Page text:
This brings us to the most important difference between high-context and low-context cultures: the degree of conflict each generates. In Asian cultures, expressing your opinion directly and forcefully is unusual. It can be interpreted as callow or even offensive. Westerners are more willing to 'speak their mind' and risk confrontation. Differing opinions are expected, even when they generate friction. The difference is relative: even in the West, we have developed cultural strategies to avoid too much argument, like the custom of not discussing politics or religion over dinner. But as such traditions fade, so does their dampening effect on conflict.
I'm making broad-brush comparisons between countries by way ofillustration, but Hall's high- and low-context culture model is applicable at any scale. People who live in villages where everyone knows each other engage in more high-context communication—nods and winks—than people who live in big cities, who are used to encountering strangers from different backgrounds. In long-established organisations, staff may be able to make their intentions known to each other in a way that leaves newcomers mystified, whereas in a start-up, anything that isn't explicitly articulated will not be heard. Individuals shift between high- and low-context modes: with family or friends, you probably do a lot of high-context communication, but when talking to someone in a call centre, you go low-context. Low-context cultures are better suited to societies undergoing change, with high levels of diversity and innovation. But they can also feel impersonal, brittle and unpredictable, and contain greater potential for strife.
Most of us, wherever we are in the world, are living increasingly low-context lives, as more and more of us flock to cities, do business with strangers and converse over smartphones. Different countries still have different communication cultures, but nearly all of them are subject to the same global vectors of commerce, urbanisation and technology—forces that dissolve tradition, flatten hierarchy and increase the scope for arguments. It's not at all clear that we are prepared for this.
For most of our existence as a species, humans have operated in high-context mode. Our ancestors lived in settlements and tribes with shared traditions and settled chains of command. Now, we frequently encounter others with values and customs different to our own. At the same time, we are more temperamentally egalitarian than ever. Everywhere you look, there are interactions in which all parties have or demand an equal voice. Take the way that marriage has changed. Seventy years ago, there would have been little need for the partners in most marriages to discuss who was going to perform which household chores, or who looked after the children—such things went unsaid. People outsourced those decisions to the culture. With the rise of gender equality, the modern household requires more explicit communication and negotiation. Context no longer tells us who should be doing the laundry. You can believe, as I do, that this change is overwhelmingly a good thing, and still recognise that it increases the potential for thorny disagreements.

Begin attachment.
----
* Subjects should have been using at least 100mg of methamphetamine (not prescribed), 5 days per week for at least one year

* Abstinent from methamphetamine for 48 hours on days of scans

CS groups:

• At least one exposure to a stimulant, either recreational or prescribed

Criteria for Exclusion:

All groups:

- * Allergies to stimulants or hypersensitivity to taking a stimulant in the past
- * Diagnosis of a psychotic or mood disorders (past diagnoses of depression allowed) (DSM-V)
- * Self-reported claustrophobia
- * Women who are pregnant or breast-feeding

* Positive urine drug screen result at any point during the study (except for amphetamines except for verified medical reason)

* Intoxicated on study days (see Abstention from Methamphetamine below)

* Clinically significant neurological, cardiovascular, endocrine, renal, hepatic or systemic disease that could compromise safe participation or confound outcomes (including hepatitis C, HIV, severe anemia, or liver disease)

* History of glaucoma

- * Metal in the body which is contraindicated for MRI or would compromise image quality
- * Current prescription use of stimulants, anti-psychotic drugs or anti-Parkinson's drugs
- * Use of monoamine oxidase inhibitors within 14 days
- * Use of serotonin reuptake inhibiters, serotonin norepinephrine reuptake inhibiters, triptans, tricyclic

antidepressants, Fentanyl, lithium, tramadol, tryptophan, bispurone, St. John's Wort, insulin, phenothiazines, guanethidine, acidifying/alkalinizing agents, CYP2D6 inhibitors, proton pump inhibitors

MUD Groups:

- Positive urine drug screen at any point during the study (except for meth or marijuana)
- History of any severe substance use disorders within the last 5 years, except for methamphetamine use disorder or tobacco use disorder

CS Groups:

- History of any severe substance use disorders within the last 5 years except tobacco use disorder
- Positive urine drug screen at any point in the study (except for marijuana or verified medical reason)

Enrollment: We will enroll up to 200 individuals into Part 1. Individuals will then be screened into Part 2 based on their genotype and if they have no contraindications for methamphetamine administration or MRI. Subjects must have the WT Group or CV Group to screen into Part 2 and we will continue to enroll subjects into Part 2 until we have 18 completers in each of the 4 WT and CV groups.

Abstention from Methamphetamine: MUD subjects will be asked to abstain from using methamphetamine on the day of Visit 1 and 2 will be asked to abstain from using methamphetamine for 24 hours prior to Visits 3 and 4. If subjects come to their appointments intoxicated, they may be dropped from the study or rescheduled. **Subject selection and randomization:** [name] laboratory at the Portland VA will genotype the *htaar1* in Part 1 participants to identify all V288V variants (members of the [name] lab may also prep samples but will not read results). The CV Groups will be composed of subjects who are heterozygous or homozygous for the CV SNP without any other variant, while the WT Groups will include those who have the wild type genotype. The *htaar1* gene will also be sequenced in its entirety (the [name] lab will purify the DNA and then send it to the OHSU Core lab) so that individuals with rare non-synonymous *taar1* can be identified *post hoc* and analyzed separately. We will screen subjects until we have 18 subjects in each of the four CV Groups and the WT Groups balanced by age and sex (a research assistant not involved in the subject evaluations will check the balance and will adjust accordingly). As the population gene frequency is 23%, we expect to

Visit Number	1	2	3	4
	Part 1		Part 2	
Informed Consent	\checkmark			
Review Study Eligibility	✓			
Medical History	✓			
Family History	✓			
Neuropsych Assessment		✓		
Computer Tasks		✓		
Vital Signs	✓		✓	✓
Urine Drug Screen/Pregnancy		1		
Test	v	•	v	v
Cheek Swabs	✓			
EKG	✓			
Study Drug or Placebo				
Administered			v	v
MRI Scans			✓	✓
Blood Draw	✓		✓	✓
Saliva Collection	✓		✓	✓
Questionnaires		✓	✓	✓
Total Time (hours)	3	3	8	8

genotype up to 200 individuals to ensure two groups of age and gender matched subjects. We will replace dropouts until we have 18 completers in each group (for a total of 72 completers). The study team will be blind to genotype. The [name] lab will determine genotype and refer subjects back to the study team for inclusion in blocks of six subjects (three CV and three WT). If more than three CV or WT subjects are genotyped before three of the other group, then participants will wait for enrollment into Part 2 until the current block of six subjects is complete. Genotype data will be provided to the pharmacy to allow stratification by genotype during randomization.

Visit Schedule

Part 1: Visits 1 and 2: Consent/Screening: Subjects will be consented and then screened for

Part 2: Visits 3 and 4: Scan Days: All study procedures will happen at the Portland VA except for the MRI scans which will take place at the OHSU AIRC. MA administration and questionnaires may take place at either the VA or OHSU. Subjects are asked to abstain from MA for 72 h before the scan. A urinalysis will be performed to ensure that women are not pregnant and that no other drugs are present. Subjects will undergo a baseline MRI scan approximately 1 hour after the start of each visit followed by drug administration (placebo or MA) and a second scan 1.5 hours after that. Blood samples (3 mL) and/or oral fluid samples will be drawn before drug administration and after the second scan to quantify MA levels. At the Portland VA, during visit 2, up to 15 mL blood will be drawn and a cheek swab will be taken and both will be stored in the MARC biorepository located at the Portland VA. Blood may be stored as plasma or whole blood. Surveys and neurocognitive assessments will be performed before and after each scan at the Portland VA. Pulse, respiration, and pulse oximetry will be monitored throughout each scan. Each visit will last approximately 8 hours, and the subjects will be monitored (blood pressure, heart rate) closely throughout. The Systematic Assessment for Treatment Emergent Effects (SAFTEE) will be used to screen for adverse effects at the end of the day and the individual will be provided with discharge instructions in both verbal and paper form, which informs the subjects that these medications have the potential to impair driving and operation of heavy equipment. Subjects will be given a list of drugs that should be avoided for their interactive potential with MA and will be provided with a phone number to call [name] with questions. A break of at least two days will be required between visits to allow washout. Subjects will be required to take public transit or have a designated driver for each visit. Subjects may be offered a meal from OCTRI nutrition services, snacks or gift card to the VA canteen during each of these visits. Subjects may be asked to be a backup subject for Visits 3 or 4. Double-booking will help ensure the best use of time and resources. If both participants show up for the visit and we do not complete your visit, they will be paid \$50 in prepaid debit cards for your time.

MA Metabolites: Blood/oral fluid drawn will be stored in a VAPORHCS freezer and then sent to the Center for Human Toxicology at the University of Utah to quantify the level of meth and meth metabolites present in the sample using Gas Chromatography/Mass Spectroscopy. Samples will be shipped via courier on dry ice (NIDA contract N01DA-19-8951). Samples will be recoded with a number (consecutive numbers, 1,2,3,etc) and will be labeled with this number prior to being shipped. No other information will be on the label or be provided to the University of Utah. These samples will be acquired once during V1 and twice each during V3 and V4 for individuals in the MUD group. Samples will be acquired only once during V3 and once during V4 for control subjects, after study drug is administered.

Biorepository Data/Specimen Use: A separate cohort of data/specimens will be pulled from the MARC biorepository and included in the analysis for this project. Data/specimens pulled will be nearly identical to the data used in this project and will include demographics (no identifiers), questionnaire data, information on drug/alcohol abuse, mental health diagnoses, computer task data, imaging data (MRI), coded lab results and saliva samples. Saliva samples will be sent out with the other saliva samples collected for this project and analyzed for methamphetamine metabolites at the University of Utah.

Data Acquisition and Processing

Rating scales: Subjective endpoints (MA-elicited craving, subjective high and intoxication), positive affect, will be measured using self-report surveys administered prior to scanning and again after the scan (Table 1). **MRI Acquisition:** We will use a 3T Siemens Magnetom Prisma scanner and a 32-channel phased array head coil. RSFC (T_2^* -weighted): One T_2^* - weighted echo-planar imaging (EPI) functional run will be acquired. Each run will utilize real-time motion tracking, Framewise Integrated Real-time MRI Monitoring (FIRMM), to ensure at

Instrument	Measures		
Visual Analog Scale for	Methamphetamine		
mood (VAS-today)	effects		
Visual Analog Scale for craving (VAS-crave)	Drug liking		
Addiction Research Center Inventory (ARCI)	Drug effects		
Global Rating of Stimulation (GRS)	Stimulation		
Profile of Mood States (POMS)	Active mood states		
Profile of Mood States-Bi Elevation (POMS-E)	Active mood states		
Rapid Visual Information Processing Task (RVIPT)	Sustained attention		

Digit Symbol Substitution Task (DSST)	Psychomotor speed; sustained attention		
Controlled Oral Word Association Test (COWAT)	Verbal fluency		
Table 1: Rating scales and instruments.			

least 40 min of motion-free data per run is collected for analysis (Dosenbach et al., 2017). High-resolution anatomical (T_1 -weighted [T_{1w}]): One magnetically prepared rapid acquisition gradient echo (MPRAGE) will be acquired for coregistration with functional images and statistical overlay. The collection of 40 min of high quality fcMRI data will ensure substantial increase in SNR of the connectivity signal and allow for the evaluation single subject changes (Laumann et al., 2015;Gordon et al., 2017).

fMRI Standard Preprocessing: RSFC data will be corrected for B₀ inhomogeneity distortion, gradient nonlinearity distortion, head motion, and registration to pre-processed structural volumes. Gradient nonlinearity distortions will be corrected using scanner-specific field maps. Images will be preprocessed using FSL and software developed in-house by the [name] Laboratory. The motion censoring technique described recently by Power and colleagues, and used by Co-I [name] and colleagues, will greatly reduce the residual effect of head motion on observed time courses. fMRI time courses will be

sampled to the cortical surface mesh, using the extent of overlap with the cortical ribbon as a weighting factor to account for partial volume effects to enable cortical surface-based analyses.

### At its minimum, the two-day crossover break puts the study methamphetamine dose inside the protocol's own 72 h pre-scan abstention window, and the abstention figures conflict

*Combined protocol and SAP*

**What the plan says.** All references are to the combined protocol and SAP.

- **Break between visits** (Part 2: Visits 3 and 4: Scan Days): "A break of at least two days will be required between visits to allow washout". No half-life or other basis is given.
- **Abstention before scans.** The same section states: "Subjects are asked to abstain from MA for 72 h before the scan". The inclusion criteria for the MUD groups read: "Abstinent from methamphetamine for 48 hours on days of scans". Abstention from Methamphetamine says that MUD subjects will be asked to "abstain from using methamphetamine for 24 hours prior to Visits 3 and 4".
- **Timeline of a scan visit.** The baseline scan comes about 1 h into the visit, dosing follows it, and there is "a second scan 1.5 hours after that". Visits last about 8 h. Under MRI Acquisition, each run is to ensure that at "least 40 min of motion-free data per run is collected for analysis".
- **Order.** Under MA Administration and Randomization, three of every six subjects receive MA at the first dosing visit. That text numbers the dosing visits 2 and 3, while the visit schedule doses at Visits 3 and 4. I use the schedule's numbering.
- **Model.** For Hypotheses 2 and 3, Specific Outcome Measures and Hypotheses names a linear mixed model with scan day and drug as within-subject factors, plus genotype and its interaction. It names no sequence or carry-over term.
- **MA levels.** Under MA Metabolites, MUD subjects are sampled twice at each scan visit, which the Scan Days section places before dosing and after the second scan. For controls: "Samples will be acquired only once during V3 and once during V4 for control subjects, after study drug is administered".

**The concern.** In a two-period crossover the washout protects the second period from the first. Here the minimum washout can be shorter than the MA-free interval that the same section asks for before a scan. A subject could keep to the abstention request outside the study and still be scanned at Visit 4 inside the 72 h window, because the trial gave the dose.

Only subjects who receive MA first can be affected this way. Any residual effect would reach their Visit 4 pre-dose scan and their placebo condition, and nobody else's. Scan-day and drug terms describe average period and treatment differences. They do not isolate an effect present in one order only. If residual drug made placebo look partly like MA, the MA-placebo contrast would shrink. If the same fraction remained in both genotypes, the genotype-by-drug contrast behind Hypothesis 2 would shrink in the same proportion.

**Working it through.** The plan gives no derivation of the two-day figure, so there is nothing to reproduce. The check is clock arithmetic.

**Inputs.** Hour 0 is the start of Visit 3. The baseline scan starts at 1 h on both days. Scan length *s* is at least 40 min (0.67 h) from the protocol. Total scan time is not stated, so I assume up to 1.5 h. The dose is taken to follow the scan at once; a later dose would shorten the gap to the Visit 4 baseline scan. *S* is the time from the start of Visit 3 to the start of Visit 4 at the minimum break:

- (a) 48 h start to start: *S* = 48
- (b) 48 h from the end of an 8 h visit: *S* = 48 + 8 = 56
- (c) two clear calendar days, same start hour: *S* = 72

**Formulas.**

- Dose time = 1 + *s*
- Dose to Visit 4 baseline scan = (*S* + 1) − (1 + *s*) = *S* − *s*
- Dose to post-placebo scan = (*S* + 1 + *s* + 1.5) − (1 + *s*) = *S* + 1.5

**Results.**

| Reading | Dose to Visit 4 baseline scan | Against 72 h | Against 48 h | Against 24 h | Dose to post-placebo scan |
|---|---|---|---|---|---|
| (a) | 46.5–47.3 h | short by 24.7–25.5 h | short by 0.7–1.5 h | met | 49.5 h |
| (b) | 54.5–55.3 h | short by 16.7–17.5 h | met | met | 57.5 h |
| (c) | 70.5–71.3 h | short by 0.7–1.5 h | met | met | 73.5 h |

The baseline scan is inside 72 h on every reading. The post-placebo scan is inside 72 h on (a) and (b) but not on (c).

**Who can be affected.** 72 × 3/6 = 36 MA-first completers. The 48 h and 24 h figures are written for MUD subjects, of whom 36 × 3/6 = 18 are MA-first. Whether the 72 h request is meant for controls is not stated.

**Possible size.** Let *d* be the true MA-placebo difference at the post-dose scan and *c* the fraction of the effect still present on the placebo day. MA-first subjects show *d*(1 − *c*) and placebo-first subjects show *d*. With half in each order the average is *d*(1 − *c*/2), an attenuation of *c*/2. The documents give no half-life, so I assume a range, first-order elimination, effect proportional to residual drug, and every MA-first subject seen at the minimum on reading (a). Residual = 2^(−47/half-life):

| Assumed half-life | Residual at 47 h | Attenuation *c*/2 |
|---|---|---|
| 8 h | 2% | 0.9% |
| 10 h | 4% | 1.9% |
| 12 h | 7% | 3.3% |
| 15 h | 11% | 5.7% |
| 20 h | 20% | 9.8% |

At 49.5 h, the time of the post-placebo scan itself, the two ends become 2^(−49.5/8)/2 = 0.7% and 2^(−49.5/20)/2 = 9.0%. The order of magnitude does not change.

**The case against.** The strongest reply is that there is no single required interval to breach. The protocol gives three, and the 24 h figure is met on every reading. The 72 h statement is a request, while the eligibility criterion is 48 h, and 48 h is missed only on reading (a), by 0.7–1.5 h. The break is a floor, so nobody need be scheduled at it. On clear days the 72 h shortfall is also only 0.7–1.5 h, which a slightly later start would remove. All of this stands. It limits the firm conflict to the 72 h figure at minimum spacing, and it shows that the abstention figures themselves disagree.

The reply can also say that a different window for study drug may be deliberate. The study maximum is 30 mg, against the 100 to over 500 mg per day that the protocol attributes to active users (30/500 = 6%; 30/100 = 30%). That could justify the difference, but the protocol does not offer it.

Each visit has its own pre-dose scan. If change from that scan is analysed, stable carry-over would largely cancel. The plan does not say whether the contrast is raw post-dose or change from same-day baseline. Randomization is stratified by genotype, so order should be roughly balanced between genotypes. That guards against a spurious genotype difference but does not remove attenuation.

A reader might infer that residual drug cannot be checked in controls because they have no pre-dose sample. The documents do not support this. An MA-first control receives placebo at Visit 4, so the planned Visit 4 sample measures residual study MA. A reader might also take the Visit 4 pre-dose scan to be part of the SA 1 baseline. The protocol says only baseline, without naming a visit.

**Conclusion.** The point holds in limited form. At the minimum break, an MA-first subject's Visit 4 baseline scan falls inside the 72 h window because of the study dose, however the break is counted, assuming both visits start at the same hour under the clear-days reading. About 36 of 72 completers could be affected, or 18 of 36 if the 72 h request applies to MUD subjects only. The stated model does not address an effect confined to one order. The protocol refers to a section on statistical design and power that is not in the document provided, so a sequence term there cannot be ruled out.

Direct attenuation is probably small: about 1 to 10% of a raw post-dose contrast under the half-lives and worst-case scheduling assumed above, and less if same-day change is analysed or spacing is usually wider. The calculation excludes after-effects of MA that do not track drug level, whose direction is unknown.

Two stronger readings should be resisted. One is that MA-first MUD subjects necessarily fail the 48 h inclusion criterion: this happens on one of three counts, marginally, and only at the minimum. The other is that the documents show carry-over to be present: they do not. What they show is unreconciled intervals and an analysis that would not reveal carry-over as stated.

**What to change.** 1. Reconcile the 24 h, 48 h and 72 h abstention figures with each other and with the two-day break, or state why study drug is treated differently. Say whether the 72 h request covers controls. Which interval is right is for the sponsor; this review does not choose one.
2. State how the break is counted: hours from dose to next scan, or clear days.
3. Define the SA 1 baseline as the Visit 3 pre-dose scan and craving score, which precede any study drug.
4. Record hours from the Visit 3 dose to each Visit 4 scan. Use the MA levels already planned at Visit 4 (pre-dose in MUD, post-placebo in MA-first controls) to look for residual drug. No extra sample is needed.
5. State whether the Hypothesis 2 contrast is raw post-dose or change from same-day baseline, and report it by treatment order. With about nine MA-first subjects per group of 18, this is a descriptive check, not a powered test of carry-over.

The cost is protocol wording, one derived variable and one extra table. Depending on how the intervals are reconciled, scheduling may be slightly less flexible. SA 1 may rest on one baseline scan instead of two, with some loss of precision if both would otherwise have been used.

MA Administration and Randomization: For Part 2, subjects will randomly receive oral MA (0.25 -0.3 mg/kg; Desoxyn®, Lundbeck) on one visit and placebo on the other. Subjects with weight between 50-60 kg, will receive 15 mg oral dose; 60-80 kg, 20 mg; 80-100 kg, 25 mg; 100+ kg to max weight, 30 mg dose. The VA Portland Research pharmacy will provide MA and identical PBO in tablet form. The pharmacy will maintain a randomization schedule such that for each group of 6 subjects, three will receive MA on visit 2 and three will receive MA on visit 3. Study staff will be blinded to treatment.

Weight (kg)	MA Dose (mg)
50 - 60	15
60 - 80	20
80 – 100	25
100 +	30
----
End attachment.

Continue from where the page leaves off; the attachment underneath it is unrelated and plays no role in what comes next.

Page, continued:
For marriage, read society as a whole. Children are less likely to obey parental authority silently; organisations rely less on command-and-control and more on collaboration; journalists no longer expect readers to take their word for it; football managers have discovered that screaming at their players in the dressing room is not necessarily the most effective route to success. Everyone expects their opinion to be heard and, increasingly, it can be. In this raucous, irreverent, gloriously diverse world, previously implicit rules about what can and cannot be said are looser and more fluid, sometimes even disappearing. With less context to guide our decisions, the number of things on which we all agree
is shrinking fast.
The low-context shift has been a long time in the making but its speed is being accelerated, at a dizzying rate, by communication technologies. Humans have a highly evolved ability to discern a person's intent from their eyes, posture and movement, the pitch and inflexion of their speech. Online, that context is taken away. Smartphone interfaces and microblogging platforms are low-context by design, restricting the user to a few words or images at a time. We get only a crude read on someone's intent from text, even when the signal is boosted with emojis. Think about what defines low-context culture, at least in its extreme form: endless chatter, frequent argument; everyone telling you what they think, all the time. Remind you of anything? As Ian Macduff, an expert in conflict resolution, puts it, The world of the internet looks predominantly like a low-context world
. Meanwhile, we rely on conflict-resolution tactics evolved for the world of 200,000 years ago.
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***** TABLE OF CONTENTS *****
PROLOGUE: THE INTERVIEW
PART ONE: WHY WE NEED NEW WAYS TO ARGUE
1. Beyond Fight or Flight
2. How Conflict Brings Us Closer
3. How Conflict Makes Us Smarter
4. How Conflict Inspires Us
PART TWO: RULES OF PRODUCTIVE ARGUMENT
5. First, Connect
6. Let Go of the Rope
7. Give Face
8. Check Your Weirdness
8. Get Curious
9. Make Wrong Strong
10. Disrupt the Script
11. Share Constraints
12. Only Get Mad on Purpose
13. Golden Rule: Be Real
PART THREE: STAYING IN THE ROOM
14. The Infinite Game